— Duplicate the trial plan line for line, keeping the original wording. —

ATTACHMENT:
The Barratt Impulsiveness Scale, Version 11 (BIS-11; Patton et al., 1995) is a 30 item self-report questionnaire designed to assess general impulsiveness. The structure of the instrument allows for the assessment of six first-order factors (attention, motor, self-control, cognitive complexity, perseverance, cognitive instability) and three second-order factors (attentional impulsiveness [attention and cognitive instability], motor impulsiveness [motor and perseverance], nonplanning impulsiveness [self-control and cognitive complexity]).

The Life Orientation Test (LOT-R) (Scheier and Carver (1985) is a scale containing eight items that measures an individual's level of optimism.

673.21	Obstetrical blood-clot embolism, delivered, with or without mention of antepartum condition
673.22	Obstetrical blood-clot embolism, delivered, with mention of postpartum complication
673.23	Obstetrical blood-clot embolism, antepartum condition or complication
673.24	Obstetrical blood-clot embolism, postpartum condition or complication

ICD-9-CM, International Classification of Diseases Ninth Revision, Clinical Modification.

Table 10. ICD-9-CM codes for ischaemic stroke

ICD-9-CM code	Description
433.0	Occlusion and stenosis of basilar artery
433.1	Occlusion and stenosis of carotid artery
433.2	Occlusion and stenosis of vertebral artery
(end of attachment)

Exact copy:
The Barratt Impulsiveness Scale, Version 11 (BIS-11; Patton et al., 1995) is a 30 item self-report questionnaire designed to assess general impulsiveness. The structure of the instrument allows for the assessment of six first-order factors (attention, motor, self-control, cognitive complexity, perseverance, cognitive instability) and three second-order factors (attentional impulsiveness [attention and cognitive instability], motor impulsiveness [motor and perseverance], nonplanning impulsiveness [self-control and cognitive complexity]).

The Life Orientation Test (LOT-R) (Scheier and Carver (1985) is a scale containing eight items that measures an individual's level of optimism.

673.21	Obstetrical blood-clot embolism, delivered, with or without mention of antepartum condition
673.22	Obstetrical blood-clot embolism, delivered, with mention of postpartum complication
673.23	Obstetrical blood-clot embolism, antepartum condition or complication
673.24	Obstetrical blood-clot embolism, postpartum condition or complication

ICD-9-CM, International Classification of Diseases Ninth Revision, Clinical Modification.

Table 10. ICD-9-CM codes for ischaemic stroke

ICD-9-CM code	Description
433.0	Occlusion and stenosis of basilar artery
433.1	Occlusion and stenosis of carotid artery
433.2	Occlusion and stenosis of vertebral artery